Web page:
David Rodeback's Blog

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Wednesday, July 16, 2008
Property Tax Increase Follow-up

Quick notes on how things are going, and a little bonus commentary on the Alpine School District budget.


In my two previous posts, I asked you -- practically begged you -- to write to American Fork Mayor Heber Thompson and to each member of the City Council about their current consideration of a large property tax increase. Some of you have already written. Fellow American Fork blogger M. Ryan Taylor also blogged about it. There's still time for you to write if you haven't already, so please do so.

Yesterday morning I e-mailed my own letter (as a PDF file) to all six officials, besides delivering a hard copy for each. I had replies from three of the six before noon. I'm treating the specific replies and their writers as off-the-record, but the general sense is, no one seems to think the increase will approach 50 percent, and there really is no desire for a large increase in the first place.

One wonders, then, why the City would submit 50 percent to the County as a possible increase in the first place, if they knew they weren't going to go nearly that high in the end? Why subject themselves unnecessarily to the inevitable newspaper articles and resulting public furor? Maybe it was tone-deaf politics then; maybe it's damage control now. Maybe it's some of both. Maybe it's something else. Think what you will. In any case, it's good that they're already distancing themselves from an enormous increase.

I also got some of the let-the-voters-decide thinking that the press reported from the work session. That's fine for bond issues, where the voters really do decide, and in this case may be able to subject themselves to another 50 percent increase if they choose, by passing all the bond issues. But it is perhaps less satisfactory for a conventional tax increase, where only the City Council actually votes, after input from a handful of voters, who are virtually never a good cross-section of the population.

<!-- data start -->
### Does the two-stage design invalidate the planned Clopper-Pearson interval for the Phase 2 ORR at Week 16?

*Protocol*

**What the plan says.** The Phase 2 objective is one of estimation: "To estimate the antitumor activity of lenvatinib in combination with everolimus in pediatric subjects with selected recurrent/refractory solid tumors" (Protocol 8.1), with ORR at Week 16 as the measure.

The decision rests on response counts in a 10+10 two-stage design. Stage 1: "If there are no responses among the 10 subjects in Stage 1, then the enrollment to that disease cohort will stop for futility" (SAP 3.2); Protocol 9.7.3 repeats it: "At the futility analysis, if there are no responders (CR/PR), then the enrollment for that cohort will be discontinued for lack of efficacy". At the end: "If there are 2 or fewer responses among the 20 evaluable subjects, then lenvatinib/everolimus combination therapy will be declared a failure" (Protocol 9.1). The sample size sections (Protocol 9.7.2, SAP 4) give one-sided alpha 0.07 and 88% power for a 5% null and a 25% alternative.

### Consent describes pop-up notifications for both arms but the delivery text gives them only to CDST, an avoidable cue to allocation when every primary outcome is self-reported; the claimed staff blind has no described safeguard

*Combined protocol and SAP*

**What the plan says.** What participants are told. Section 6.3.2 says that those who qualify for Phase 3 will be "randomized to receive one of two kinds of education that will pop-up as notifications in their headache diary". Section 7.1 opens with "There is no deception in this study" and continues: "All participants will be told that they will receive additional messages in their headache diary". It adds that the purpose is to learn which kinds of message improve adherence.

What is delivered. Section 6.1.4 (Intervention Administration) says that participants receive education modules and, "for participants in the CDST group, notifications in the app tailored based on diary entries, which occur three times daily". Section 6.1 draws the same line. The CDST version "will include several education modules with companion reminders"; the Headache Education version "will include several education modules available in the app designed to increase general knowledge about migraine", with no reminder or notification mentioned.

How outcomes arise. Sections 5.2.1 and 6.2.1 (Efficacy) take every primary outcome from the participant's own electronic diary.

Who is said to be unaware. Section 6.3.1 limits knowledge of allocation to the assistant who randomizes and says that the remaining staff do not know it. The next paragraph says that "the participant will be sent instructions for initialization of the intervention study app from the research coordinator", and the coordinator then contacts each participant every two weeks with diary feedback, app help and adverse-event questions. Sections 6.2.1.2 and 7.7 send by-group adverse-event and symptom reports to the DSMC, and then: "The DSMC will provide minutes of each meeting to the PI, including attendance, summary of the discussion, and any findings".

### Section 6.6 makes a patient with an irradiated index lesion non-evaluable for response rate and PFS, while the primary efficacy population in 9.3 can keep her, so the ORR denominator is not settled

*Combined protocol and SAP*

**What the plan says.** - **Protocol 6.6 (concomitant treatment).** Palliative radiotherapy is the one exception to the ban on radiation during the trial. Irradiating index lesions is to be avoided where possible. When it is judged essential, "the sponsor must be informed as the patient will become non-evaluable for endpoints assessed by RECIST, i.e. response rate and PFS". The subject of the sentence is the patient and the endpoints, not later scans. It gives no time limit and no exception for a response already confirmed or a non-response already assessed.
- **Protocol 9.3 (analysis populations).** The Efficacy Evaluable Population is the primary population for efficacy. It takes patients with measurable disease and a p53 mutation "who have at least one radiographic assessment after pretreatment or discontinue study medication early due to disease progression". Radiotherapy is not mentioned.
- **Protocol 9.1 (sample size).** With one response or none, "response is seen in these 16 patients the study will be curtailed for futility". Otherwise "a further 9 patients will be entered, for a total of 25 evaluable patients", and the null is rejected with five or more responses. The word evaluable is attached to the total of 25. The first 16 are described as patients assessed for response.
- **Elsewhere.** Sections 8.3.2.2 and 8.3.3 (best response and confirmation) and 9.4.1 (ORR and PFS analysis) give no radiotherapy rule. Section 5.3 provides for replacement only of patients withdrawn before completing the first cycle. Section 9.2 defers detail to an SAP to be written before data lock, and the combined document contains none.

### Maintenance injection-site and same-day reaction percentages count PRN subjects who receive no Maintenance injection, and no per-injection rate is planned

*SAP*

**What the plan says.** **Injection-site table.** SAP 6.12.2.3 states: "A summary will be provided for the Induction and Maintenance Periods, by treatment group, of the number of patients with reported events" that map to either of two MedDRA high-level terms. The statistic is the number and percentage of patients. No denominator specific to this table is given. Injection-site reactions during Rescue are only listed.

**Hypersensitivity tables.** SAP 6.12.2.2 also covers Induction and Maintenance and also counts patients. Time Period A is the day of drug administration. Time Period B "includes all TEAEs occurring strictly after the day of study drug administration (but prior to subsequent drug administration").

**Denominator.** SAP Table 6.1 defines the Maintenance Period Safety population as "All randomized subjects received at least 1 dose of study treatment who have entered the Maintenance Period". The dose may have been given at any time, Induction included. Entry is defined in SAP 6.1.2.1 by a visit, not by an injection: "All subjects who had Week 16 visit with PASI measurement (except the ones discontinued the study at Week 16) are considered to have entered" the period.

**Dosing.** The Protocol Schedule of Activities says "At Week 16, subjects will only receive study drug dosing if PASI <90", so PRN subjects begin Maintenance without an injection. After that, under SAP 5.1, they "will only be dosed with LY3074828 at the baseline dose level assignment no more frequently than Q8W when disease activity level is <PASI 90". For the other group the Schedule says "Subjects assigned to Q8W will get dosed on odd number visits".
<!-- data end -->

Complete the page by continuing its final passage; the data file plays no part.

Alpine School District Budget Spin

Not too many weeks ago, the Deseret News reported that the Alpine School Board approved the district budget for the next fiscal year. The brief report gave the total amount of the budget and the amount of the increase over last year. It was oddly silent on the resulting impact on my property tax bill.

For all of its brevity -- and you wonder if the report came straight from an ASD press release -- the article did manage to take a shot at charter schools.

The number of charter school students in Alpine District has also increased. Per state legislation, the district will be paying about $900,000 to support charter students who live within its boundaries.

Tell me that this is not supposed to be my cue to think that those evil charter schools, promoted by the anti-education majority in the Utah Legislature, are sucking out almost a million dollars from that budget, which should be going to the public schools.

The facts of the matter, of course, are somewhat different. Charter schools are public schools. They are not as much under the control of the educational establishment as conventional schools, which grates on the establishment. And students are flocking to them, especially in the Alpine School District, because of some serious curriculum and administrative problems in the District -- which embarrasses the District, but not as much as it should.

. . . Which is why the Alpine School District wants us to think that charter schools are a problem, wasting taxpayer money and the expense of the legitimate, establishment public schools. Those evil legislators!

Never mind the fact that, if ASD actually had that $900,000, they'd have to spend it to educate the charter school students in the conventional schools, anyway.

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